An Evidence Synthesis Approach to Estimating the Proportion of Influenza Among Influenza-like Illness Patients

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Estimation of the national-level incidence of seasonal influenza is notoriously challenging. Surveillance of influenza-like illness is carried out in many countries using a variety of data sources, and several methods have been developed to estimate influenza incidence. Our aim was to obtain maximally informed estimates of the proportion of influenza-like illness that is true influenza using all available data.


We combined data on weekly general practice sentinel surveillance consultation rates for influenza-like illness, virologic testing of sampled patients with influenza-like illness, and positive laboratory tests for influenza and other pathogens, applying Bayesian evidence synthesis to estimate the positive predictive value (PPV) of influenza-like illness as a test for influenza virus infection. We estimated the weekly number of influenza-like illness consultations attributable to influenza for nine influenza seasons, and for four age groups.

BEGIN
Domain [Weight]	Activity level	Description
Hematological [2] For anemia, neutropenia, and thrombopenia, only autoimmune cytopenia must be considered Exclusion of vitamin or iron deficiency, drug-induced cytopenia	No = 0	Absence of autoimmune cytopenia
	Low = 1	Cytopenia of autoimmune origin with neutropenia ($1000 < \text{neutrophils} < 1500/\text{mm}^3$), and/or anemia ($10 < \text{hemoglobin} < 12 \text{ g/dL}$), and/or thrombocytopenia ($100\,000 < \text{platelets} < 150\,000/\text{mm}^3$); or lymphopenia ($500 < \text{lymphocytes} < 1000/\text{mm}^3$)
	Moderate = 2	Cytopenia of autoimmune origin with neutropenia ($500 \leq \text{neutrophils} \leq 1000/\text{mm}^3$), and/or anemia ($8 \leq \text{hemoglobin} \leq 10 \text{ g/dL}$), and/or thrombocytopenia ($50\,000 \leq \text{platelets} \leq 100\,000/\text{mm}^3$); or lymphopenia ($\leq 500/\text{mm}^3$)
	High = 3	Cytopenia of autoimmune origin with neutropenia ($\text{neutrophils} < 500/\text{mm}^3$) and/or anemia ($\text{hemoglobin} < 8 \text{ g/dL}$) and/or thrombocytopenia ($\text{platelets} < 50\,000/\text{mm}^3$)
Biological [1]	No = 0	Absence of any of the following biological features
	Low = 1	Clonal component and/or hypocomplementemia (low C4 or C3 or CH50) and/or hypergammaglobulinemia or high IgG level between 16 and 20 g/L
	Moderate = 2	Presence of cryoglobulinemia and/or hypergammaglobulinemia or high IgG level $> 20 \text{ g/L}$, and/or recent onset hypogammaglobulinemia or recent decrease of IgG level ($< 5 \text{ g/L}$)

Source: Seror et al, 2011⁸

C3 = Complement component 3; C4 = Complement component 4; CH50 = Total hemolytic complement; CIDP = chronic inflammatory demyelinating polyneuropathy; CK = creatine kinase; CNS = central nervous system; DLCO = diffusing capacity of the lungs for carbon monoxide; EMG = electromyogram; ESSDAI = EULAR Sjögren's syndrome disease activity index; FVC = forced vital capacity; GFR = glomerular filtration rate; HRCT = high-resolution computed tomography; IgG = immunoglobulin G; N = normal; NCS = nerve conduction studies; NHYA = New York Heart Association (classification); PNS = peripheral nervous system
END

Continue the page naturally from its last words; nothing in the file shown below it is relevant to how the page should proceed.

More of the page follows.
The estimated PPV for influenza in influenza-like illness patients was highest in the weeks surrounding seasonal peaks in influenza-like illness rates, dropping to near zero in between-peak periods. Overall, 14.1% (95% credible interval [CrI]: 13.5%, 14.8%) of influenza-like illness consultations were attributed to influenza infection; the estimated PPV was 50% (95% CrI: 48%, 53%) for the peak weeks and 5.8% during the summer periods.


The model quantifies the correspondence between influenza-like illness consultations and influenza at a weekly granularity. Even during peak periods, a substantial proportion of influenza-like illness—61%—was not attributed to influenza. The much lower proportion of influenza outside the peak periods reflects the greater circulation of other respiratory pathogens relative to influenza.

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